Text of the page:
I look in the mirror. I don’t see my own face . . . I see the face of my mother. I see her eyes looking back at me, radiating pride in her steadfast gaze. I see her mouth about to tell me another story, about to laugh, about to smile. I see her features reflected in my own. Growing up, everyone used to say I looked just like my dad. As I’ve gotten older, that’s changed; now I hear about how much I look, and sound, like my mom. I answer the phone at home and I could probably talk to someone for about five minutes before they’d realize they aren’t talking to the woman they thought they were. I’d someday like to experiment with that; I wonder how long I could chat with one of my mom’s friends before they realized it wasn’t actually her. I’d like to think that someday I’d get to “Well, I’ll talk to you later,” hang up, and have my mom trying to explain why she doesn’t remember that conversation two weeks later!
I owe my features, now, to my mother. Of course, I owe more than that. I don’t have to go into a lot of scientific jargon and philosophical metaphors to explain why I can say that I owe her my life. I don’t have to wax on in pseudo-intellectual descriptions of why I owe my mom my personality (though maybe someday she’ll call me on that offer). I won’t even babble on and on religiously about how I could say that I owe her my spirit . . . that is, that I get my spirit from her. Needless to say, I owe my mom a lot, and wrapping it up in a box just isn’t going to cover it.
So what could I possibly offer my mom, outside of the typical box of chocolates and store-bought card dripping with sentiments, for Valentine’s Day?
I can give her my admiration. I admire my mom for several reasons. She is a strong Black woman brought up by a strong Black woman in a time when it was difficult to be any of those three monikers. She has loved and raised two children through sickness, health, elementary and high school, and into college. She has given what she can, even when it isn’t much, to make sure we’re provided for. I may never forget the time she sent me five dollars in the mail and jokingly told me to go paint the town! But, whether she knew it or not, even that five dollars meant a lot, because it was just one more sacrifice she made to bless me with something.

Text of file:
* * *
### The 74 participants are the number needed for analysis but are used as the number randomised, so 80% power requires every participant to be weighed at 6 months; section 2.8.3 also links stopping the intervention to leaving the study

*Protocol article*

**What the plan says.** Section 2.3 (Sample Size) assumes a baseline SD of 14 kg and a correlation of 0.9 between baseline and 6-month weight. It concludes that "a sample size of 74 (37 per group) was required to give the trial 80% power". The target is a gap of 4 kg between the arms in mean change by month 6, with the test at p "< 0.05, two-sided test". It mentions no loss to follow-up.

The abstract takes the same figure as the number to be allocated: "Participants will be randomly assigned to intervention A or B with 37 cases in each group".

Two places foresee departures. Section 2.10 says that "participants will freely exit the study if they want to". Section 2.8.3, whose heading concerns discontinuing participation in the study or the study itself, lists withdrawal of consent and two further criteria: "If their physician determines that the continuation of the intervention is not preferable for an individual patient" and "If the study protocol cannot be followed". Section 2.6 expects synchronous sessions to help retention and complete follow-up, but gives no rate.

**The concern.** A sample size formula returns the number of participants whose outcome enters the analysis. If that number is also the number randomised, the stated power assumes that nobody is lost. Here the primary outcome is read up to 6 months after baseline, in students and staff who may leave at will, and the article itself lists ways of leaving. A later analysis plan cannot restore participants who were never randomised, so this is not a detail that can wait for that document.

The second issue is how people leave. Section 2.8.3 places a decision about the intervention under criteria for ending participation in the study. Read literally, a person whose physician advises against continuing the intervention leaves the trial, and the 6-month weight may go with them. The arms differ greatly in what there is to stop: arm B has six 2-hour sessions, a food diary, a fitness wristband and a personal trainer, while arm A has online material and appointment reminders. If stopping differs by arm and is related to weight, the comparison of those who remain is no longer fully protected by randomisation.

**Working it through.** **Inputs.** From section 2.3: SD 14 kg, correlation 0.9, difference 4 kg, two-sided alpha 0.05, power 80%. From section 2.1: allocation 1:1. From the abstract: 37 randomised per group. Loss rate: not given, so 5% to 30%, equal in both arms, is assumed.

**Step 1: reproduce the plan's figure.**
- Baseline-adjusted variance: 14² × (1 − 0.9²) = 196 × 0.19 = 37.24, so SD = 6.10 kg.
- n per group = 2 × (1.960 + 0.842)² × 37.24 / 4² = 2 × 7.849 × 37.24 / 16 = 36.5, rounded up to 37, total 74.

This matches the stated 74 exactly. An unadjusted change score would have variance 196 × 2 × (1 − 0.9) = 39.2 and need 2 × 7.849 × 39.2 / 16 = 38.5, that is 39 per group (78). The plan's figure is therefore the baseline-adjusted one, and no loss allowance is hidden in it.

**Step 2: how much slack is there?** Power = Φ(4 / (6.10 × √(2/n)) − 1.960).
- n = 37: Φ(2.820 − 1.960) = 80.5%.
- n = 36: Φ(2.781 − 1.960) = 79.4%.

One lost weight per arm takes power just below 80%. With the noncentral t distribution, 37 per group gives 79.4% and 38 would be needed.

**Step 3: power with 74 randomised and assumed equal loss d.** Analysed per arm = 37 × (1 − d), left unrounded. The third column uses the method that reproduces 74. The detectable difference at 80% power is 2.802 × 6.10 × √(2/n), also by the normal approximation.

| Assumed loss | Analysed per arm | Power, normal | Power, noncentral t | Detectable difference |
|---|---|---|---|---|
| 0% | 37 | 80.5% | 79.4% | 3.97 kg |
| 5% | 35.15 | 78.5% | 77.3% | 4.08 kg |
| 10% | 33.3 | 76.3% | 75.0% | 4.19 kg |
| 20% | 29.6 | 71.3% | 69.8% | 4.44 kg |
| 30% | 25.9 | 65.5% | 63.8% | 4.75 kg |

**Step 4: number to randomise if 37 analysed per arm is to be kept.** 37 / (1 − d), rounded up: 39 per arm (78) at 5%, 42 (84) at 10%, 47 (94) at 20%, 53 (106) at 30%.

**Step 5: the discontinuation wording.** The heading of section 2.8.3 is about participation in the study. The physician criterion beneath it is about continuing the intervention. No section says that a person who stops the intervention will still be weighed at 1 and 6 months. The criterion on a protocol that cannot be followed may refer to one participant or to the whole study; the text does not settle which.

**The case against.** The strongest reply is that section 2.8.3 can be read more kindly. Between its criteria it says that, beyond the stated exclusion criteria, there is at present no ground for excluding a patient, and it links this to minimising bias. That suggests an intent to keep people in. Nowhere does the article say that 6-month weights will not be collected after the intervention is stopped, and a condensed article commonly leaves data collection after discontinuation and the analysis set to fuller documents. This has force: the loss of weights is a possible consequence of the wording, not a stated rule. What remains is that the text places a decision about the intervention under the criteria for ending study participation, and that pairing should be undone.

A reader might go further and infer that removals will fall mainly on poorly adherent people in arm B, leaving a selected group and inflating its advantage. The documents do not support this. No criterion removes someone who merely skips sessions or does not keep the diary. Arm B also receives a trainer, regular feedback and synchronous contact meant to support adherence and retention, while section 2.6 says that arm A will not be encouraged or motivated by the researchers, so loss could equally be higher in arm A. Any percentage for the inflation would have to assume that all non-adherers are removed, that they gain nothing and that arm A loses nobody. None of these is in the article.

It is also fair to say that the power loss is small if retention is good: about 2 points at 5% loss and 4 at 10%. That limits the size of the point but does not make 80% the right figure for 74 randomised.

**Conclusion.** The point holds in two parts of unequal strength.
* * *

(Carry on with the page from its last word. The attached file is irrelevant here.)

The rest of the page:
I can give her my respect. Knowing my mom, she’ll really like that one! My mom has been through a lot; I won’t go into them-that’s her business-but needless to say she is a strong woman who has the gift of knowing when to stand firm and when to bend in the wind. She’s my example. My mom won’t let you get her down for long; she doesn’t hold grudges, and she’s not one to seek revenge for an insult. She goes without so we, as a family, can have. And she won’t back down from a fight she knows she should win (even if it’s with me)!
I can give my mother my love. Now that’s a Valentine’s Day gift, to be sure! Yet this is a gift, along with the others, that should only grow greater as time goes by. I love my mother’s laughter. I love the stories she’s told me maybe fifteen times that-though I pretend they do-never get old. I love her sense of humor; I love that she finds cheesy things funny and doesn’t get my jokes but will laugh two weeks later when she finally figures out or asks what I meant by them. I love that she always seems to know everybody, even if it goes far beyond the two degrees of separation notion (even if it gets to be twenty-degrees). I love that she can take an ordinary trip through the grocery line and make it a social gathering. I love that my mom can take a random assortment of things and make them into something spectacular, be it a table arrangement, a wreath, or a meal. I love my mom. I respect her. I admire her. I still don’t really know what I’ll be giving her this Valentine’s Day. I’m certainly not going to lay it out in this article; she reads them all! But whatever I can find to give her, whatever I wrap up, adorn with a bow, and seal with my signature, one thing remains true: it could never be enough to express how much she means to me.